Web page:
I read it in Portuguese, and I don’t have in me now to read it again translated into English, as I previously meant to do. I found it so emotionally exhausting to follow these individuals trapped in a Kafka like universe that this book is going to stay among those that I loved but never intent to re-read.

Saramago’s prose is not poetic or beautiful. The imaginary he paints is bleak, and his narration is dense and deep. He writes strenuous long sentences, broken only by comas. This is especially hard while reading dialogues, because often it is impossible to recognize who said what. But as literary devices, these all add to the impact of the story being told.

As for the story itself, it made me reflect on the meaning of “humanity”. What is it, and how fragile is it? Can we retain our humanity if the basic structures of civilization crumble? And can we find it in something as simple as a cup of clean water? I don’t know if those were the philosophical questionings intended by the author, but I don’t think it maters. At the end, I believe the author is just there to make us wonder, and wonder I did.
( )
  RosanaDR | Apr 15, 2021 |
DNF 2nd read at p91. Read it in Dutch years ago, still not thrilled by it. ( )
  HeyMimi | Dec 28, 2020 |
Really interesting concept but I couldn't get past the writing style. The mix of translation to English and lack of punctuation was difficult to get past and made reading this an enjoyable experience.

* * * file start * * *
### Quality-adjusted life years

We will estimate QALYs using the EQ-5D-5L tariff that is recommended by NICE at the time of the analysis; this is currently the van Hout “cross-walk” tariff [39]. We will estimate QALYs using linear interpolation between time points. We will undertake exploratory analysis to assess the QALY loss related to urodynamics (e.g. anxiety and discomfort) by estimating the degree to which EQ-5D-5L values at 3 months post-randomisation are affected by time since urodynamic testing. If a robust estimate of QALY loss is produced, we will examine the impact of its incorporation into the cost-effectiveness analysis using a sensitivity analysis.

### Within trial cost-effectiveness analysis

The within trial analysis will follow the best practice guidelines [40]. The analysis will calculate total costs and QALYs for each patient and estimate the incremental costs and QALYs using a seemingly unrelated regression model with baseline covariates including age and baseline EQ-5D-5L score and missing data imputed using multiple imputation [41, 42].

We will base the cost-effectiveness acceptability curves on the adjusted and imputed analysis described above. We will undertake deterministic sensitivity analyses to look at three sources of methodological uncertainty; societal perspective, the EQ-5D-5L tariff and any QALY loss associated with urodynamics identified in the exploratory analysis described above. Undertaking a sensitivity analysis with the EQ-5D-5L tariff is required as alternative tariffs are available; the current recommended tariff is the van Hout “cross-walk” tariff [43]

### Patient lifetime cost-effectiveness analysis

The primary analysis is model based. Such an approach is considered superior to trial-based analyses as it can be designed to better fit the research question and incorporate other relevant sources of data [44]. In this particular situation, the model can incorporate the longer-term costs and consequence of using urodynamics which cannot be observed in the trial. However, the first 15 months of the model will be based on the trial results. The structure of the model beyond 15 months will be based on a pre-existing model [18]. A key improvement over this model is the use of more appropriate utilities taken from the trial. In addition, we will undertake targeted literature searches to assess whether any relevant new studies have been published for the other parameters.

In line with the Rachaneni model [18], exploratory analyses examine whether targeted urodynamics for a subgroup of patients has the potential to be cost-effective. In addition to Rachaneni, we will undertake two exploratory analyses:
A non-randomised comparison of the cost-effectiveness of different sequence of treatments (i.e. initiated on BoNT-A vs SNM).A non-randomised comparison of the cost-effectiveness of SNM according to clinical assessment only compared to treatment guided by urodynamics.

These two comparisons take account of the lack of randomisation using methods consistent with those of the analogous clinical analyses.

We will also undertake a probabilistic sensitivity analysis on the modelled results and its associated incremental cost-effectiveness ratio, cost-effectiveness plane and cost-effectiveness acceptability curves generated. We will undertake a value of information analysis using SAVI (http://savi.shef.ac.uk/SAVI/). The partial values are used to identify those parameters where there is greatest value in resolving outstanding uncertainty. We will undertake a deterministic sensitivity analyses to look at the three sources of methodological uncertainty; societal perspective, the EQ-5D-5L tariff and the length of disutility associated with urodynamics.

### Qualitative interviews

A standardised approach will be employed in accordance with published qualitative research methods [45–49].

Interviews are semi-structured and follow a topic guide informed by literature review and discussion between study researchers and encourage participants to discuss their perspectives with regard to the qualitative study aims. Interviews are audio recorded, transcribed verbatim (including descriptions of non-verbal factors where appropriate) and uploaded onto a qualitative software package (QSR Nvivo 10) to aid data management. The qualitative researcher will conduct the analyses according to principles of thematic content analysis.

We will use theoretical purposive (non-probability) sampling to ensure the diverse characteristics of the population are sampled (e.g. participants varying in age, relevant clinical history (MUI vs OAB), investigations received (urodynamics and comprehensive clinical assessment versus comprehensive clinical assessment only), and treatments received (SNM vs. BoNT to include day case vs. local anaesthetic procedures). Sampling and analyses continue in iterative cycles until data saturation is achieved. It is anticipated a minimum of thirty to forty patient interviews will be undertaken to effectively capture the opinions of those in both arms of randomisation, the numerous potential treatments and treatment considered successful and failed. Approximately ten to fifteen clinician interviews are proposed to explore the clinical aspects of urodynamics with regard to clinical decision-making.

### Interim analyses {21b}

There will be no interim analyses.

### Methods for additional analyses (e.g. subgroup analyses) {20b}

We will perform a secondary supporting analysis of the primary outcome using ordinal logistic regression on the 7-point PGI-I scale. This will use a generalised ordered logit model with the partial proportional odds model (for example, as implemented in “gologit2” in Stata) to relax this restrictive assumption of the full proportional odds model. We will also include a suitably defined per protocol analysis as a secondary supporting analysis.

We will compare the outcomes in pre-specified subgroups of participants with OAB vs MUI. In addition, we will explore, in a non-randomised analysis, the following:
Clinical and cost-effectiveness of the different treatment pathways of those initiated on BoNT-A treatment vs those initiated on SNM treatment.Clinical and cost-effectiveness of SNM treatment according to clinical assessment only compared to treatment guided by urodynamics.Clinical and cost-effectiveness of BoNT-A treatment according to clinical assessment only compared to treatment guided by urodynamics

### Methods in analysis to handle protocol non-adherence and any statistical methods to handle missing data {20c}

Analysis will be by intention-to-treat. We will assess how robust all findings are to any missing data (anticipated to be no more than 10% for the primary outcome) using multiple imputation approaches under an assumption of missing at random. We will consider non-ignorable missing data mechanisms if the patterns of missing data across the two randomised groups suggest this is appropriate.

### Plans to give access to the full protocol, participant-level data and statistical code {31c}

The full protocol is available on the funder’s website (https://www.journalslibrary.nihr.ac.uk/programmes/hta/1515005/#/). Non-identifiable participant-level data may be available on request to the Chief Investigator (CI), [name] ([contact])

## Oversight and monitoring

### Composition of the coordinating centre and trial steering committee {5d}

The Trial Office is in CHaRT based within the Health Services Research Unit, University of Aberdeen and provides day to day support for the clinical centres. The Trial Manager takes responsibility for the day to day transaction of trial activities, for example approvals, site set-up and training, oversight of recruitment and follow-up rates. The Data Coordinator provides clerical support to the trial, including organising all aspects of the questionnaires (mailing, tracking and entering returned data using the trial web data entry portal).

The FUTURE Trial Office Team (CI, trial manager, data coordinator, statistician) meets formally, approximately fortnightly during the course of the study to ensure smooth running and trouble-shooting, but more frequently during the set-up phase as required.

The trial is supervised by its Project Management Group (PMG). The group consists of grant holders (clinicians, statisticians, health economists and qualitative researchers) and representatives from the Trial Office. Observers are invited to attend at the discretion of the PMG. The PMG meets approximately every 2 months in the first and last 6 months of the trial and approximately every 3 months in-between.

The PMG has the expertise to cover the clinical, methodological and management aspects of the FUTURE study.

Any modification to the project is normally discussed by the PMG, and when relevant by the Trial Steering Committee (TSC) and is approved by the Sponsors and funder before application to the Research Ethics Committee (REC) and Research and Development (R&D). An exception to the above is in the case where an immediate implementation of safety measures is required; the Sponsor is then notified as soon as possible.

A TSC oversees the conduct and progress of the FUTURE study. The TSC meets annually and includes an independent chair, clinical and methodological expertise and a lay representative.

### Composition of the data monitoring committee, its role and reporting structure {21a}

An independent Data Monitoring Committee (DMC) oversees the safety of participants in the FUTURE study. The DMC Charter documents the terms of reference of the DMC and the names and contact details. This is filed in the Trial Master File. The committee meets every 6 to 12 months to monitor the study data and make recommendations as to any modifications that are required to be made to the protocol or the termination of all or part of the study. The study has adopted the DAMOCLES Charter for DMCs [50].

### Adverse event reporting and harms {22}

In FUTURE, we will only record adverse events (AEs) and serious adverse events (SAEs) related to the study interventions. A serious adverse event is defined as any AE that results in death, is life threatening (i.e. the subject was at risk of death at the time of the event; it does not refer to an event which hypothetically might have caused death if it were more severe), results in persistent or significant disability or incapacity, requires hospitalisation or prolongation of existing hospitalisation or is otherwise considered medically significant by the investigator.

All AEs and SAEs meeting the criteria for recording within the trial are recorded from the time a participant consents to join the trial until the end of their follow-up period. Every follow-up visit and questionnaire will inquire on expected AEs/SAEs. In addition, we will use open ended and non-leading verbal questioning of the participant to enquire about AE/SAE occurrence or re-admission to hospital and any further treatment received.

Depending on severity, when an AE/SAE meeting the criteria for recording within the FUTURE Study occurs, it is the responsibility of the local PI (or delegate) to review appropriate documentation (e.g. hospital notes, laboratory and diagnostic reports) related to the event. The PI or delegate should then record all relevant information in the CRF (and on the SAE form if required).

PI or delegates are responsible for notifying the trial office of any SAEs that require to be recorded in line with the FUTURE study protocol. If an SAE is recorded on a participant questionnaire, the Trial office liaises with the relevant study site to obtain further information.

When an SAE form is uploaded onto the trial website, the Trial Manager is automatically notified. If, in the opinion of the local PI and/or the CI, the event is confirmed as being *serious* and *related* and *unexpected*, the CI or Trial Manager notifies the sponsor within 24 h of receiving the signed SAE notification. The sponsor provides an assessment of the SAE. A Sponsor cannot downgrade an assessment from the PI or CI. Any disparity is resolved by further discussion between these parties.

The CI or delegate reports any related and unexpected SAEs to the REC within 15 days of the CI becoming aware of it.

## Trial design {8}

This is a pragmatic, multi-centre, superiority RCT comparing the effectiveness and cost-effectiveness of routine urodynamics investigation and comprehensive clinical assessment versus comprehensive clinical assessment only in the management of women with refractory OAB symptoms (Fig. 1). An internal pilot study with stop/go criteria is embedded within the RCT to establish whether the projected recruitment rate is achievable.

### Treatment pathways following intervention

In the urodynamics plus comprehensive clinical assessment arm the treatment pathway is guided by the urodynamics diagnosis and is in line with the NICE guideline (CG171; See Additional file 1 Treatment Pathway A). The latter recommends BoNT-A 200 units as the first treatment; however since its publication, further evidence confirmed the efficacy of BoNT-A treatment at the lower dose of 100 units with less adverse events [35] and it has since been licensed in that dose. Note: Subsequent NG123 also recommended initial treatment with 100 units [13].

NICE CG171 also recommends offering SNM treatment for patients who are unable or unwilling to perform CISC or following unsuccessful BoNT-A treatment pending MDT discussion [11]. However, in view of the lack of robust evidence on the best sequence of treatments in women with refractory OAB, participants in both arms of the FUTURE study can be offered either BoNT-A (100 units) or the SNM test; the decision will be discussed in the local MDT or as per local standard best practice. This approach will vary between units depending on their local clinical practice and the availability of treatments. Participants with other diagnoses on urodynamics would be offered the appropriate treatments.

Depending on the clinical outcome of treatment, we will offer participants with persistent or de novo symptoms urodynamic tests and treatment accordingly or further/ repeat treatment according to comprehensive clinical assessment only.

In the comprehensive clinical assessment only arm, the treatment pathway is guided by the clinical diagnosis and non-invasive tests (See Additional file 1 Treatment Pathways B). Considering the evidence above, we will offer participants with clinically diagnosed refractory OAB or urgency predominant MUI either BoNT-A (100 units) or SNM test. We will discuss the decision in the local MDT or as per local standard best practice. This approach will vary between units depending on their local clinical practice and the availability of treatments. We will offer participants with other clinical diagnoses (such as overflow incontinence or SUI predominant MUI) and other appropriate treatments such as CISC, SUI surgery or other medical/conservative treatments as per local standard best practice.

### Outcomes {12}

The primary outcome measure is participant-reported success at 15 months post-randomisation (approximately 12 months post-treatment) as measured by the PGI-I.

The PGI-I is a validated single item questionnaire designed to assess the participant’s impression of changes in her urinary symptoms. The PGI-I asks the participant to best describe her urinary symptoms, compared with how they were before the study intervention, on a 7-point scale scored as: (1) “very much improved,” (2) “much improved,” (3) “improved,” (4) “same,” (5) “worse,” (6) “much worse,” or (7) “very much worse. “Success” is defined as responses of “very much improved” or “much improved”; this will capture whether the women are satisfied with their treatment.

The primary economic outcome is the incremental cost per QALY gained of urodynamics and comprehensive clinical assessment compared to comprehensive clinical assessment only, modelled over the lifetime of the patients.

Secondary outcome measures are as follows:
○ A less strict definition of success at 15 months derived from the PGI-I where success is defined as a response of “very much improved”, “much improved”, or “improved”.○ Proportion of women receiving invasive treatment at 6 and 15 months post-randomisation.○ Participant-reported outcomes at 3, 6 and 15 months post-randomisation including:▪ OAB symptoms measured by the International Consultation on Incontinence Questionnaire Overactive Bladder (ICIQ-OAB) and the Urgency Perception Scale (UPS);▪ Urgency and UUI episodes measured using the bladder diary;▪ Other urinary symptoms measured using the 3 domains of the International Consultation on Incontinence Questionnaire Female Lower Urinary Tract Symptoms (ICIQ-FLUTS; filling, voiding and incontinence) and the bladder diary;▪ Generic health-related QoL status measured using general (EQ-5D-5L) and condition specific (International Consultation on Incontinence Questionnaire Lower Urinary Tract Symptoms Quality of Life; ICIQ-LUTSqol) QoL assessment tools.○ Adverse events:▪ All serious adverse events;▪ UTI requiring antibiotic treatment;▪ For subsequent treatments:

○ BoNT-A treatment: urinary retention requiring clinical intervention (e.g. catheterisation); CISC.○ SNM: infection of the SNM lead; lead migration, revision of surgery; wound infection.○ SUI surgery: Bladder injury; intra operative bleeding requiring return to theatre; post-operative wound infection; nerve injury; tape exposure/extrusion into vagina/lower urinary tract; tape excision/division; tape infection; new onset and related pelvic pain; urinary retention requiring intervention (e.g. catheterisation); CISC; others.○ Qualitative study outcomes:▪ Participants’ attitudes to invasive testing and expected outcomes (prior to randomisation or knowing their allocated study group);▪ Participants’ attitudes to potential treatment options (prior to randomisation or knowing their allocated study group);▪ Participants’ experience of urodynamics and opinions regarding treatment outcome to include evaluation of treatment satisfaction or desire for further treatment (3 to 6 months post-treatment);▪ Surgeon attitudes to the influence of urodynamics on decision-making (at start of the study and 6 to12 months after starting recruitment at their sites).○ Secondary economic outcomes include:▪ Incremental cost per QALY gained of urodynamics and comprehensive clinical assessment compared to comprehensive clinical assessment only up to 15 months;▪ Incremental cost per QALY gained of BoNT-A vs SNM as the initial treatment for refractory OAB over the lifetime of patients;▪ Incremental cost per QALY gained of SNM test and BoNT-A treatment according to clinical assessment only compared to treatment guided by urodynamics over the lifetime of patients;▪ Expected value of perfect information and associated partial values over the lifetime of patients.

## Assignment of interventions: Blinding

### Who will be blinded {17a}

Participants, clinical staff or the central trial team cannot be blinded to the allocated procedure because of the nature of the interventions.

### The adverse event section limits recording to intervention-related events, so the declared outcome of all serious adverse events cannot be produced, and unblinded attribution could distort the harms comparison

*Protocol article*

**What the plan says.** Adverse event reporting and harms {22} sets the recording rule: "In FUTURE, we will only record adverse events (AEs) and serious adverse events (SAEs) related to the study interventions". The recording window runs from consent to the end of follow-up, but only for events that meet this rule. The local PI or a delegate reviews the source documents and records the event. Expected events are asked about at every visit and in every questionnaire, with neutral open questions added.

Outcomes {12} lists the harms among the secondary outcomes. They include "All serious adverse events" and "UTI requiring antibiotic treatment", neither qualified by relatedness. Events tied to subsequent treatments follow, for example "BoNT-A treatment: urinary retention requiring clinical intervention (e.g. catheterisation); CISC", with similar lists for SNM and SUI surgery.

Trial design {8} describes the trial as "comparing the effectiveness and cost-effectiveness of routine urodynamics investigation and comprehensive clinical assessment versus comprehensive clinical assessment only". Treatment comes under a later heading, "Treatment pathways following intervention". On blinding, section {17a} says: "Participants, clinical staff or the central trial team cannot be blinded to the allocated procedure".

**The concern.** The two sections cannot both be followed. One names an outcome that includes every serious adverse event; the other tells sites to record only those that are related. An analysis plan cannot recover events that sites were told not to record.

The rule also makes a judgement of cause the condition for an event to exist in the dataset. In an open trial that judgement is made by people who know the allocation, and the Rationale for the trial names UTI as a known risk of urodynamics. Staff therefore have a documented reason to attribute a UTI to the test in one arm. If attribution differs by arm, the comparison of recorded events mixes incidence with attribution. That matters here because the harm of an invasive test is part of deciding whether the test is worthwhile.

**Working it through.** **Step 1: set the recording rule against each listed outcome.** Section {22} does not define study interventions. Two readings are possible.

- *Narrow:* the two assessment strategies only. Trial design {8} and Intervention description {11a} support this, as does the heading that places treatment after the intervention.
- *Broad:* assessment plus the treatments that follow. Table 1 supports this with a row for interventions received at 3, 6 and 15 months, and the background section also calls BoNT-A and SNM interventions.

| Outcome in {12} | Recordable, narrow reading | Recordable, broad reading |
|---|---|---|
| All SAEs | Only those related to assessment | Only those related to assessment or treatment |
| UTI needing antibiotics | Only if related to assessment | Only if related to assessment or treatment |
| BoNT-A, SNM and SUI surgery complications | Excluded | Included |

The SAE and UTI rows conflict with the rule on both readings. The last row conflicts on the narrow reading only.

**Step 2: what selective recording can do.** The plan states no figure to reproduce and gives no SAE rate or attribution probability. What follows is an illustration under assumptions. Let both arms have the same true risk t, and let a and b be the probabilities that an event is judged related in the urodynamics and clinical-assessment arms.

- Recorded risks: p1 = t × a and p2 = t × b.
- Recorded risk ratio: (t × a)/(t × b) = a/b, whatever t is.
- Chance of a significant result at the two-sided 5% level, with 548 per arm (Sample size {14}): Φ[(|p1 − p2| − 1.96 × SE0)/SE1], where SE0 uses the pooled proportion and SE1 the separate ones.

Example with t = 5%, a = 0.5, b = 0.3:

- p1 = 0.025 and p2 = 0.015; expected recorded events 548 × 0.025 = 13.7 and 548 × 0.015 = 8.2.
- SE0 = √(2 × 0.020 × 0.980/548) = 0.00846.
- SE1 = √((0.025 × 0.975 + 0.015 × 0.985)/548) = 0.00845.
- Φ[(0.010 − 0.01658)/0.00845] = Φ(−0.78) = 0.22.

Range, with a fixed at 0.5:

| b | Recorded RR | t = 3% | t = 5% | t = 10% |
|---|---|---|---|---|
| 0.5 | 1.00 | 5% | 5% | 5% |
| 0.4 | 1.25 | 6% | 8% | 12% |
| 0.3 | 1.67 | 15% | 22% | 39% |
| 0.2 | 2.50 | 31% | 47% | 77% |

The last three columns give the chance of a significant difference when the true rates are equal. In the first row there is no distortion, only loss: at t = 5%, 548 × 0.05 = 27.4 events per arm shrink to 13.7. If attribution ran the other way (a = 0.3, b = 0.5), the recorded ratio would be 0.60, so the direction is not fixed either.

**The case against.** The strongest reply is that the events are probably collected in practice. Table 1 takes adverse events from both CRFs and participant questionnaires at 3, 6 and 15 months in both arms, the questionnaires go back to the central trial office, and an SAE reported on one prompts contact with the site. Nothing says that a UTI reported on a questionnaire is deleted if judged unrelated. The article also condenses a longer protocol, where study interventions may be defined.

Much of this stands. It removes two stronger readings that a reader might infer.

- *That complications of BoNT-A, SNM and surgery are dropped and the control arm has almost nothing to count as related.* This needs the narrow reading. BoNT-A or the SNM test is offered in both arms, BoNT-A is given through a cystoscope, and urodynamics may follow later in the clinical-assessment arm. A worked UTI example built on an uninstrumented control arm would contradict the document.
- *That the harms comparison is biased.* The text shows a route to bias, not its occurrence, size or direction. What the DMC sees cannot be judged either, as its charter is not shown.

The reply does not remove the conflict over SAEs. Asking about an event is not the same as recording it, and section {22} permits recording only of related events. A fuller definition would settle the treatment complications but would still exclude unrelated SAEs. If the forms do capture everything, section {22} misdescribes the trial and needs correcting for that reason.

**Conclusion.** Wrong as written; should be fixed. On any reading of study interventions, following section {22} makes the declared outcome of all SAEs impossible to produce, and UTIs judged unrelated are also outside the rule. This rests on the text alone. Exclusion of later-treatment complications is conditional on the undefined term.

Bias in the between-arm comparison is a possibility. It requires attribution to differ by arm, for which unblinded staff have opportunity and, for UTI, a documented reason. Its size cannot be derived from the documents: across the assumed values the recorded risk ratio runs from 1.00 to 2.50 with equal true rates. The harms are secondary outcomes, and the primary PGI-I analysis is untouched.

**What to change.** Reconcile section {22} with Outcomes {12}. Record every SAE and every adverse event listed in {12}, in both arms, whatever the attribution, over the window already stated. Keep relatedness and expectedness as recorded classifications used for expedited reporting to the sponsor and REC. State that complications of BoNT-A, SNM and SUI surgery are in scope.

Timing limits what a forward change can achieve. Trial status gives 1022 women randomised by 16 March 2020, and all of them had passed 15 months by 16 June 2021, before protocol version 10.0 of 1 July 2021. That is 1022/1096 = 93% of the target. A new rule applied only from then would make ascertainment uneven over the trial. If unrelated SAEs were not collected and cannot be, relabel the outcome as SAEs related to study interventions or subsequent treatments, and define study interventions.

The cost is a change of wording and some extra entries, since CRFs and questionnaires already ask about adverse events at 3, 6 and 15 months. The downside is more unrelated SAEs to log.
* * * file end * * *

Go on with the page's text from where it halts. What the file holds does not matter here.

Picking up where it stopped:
JustZelma | Dec 20, 2020 |
Fuck everything about this book. It's full of plot holes and a bunch of people who spend their entire time acting stupidly instead of fixing their damn problems -- just so the author can wallow in misery porn. Avoid this book unless you're looking for something that'll make you want to shove scissors into your eyes. ( )
  isovector | Dec 13, 2020 |
Showing 1-5 of 282 (next | show all)

» Add other authors (21 possible)

Author nameRoleType of authorWork?Status
Saramago, Joséprimary authorall editionsconfirmed
Davies, JonathanNarratorsecondary authorsome editionsconfirmed
Desti, RitaTranslatorsecondary authorsome editionsconfirmed
Lemmens, HarrieTranslatorsecondary authorsome editionsconfirmed
Mertin, Ray-GüdeTranslatorsecondary authorsome editionsconfirmed
Pontiero, GiovanniTranslatorsecondary authorsome editionsconfirmed
Weissová, LadaTranslatorsecondary authorsome editionsconfirmed
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Epigraph
If you can see, look.

If you can look, observe.

-- From the Book of Exhortations
Dedication
For Pilar
For my daughter Violante
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The amber light came on.
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"A city is struck by an epidemic of "white blindness." Authorities confine the blind to a vacant mental hospital secured by armed guards under instructions to shoot anyone trying to escape. Inside, the criminal element among the blind holds everyone captive, stealing food rations and assaulting women. There is one eyewitness to this nightmare who guides seven strangers--among them a boy with no mother, a girl with dark glasses, a dog of tears--through the barren streets, and the procession becomes as uncanny as the surroundings are harrowing. A magnificent parable of loss and disorientation and a vivid evocation of the horrors of the twientieth century, Blindness is a powerful portrayal of man's worst appetites and weaknesses--and man's ultimately exhilarating spirit"--P. [4] of cover.